Listed below are some of the extra services that we provide to personalise the funeral service for your loved one.
We can arrange to have many musical styles at the service, including an organist, a soloist, sopranos, singers, guitarists, violinists, bagpipers, buglers, trumpeters and bands. We will endeavour to source any other musical requests that you may have.
Some of the special touches we supply are: balloons; bird or butterfly releases; flowers; memorial brochures; mass books/order of service; DVD presentations; Power Point presentations; memorial candles with a photo of the deceased; video recording; memorial services and scattering of the ashes.
Wakes – we can provide details of venues and caterers for a wake after
Although not essential, a eulogy is an important part of making a funeral service personal and a celebration of our dear loved ones life. Maybe you can write a eulogy, but it may be too difficult for yourself or your family to read it at the service. The minister, clergy or celebrant can read it on your behalf or you can even just have it printed in the memorial brochure.
So where do you start? Here is a guide to help you put together a eulogy. Please note that this is to be used as a guide only. You can write it any way you wish, as it is a personal piece that you put together for your loved one.
Good morning. As the eldest granddaughter of Jenny, I would like to share a brief story about my dearly loved Grandma’s life.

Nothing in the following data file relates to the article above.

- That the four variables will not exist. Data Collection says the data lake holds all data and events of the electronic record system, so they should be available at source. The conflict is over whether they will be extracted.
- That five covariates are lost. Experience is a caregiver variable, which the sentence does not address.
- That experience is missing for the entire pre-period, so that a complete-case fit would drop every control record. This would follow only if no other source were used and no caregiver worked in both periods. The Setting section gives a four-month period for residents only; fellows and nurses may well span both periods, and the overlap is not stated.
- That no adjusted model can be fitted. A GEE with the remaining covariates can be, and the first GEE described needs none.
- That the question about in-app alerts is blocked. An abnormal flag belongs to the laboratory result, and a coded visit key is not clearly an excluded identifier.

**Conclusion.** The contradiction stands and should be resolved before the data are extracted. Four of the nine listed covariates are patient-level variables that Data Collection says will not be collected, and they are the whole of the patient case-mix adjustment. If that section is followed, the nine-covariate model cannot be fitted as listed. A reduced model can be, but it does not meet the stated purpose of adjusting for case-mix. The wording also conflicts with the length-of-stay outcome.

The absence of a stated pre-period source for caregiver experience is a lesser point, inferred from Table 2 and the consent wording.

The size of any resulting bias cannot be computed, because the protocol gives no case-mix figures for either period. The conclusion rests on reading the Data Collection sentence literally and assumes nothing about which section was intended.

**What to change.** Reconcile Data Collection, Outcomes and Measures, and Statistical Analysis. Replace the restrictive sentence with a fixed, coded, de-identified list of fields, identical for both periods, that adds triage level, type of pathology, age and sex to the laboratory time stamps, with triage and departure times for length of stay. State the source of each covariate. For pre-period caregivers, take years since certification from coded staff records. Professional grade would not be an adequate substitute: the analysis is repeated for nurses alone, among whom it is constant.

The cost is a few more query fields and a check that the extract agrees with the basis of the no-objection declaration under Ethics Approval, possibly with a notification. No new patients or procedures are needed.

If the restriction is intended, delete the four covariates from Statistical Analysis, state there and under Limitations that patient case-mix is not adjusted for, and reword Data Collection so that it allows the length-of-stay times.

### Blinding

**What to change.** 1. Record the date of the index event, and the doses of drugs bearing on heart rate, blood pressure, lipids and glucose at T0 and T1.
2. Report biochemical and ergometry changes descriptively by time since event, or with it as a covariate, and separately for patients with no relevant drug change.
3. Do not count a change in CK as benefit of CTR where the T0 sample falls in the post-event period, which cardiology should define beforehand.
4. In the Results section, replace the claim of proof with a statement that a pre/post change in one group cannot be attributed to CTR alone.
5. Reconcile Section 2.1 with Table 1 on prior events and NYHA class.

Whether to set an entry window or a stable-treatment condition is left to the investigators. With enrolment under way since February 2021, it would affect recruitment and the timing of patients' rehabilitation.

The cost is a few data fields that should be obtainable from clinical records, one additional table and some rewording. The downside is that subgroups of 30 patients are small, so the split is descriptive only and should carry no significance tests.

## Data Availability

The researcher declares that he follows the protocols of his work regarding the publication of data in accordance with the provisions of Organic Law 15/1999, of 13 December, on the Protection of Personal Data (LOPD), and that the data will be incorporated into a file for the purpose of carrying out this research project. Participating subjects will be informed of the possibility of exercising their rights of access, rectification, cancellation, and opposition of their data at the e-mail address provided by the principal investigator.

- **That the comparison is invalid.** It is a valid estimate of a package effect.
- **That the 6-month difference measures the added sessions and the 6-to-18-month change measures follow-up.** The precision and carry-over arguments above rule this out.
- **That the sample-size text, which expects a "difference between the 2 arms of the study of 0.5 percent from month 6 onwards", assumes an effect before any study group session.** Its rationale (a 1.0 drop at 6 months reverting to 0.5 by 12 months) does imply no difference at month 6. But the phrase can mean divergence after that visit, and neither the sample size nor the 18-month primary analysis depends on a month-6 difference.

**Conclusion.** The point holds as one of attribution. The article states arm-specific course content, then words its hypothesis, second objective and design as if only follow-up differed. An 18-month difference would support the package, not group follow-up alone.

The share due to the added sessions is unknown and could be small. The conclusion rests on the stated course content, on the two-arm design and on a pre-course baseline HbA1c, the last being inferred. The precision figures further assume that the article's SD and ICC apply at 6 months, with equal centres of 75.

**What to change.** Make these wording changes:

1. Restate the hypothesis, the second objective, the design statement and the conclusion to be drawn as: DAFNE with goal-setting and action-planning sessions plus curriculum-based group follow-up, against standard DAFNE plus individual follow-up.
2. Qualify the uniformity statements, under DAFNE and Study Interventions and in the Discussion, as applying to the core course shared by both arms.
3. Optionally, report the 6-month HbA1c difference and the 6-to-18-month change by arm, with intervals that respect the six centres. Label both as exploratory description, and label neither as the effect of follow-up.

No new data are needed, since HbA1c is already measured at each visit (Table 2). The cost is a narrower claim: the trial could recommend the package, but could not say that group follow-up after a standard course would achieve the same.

Jennifer McQuillan was born Jennifer Macdonald on 25th December, 1920, in Yorkshire, England. Her parents were Florence and Henry Macdonald. She lived a privileged and happy childhood and was very spoilt, being the youngest of 10 children.
At 16 years of age she joined The British Army as a signal operator. She received two medals for her service. Once she left the army, she was sent to Australia for 2 years to serve as a nurses aid. She first went to Melbourne and later moved to Sydney, where she worked at Waterfall Hospital, where she met a very handsome patient named George McQuillan. She fell madly in love with George, whom she later married. He was quite ill and they said he had only months to live. With her love, dedication and care they had four beautiful children, and George lived a further 25 years. Grandma proved the medical profession wrong.
She had a hard life and money was tight, with four children and a sick husband to care for. She purchased a family home in Newtown. She was a very proud woman and made sure that her family had a good life and that there was always food on the table.
She grew her own vegetables, baked her own cakes, and her neighbours in Newtown still talk about them. She was excellent with her hands and made all the clothes for the family. They were always the best dressed.
She loved to dance and entertaining was one of her favourite past times, even though she had to spend tireless hours preparing the meals that everyone loved. Any time was a good time for a party.
She was a dedicated wife and mother, and she became the most fantastic, loving Grandma anyone could have wished for. I stand here today proud that she was my grandma. The advice, love and care she gave to me and all her other grandchildren will be cherished forever.
All the memories of our trips to Manly by ferry, Grandma would pack the best lunch and we always g0t a bag of lollies as a treat. She made our school holidays the best fun ever. We would sing, dance, dress in her clothes and make a mess. She never got angry with us even though we were cheeky. She would just give us that look and we knew that if we did it again, there would be trouble.
Thank you Grandma for all the treasured memories that we will hold close to our hearts. Thank you for the strong woman that you were. You are an inspiration to us all and you will forever be in our memories and dreams.
God, we ask to keep her safe until we meet again.
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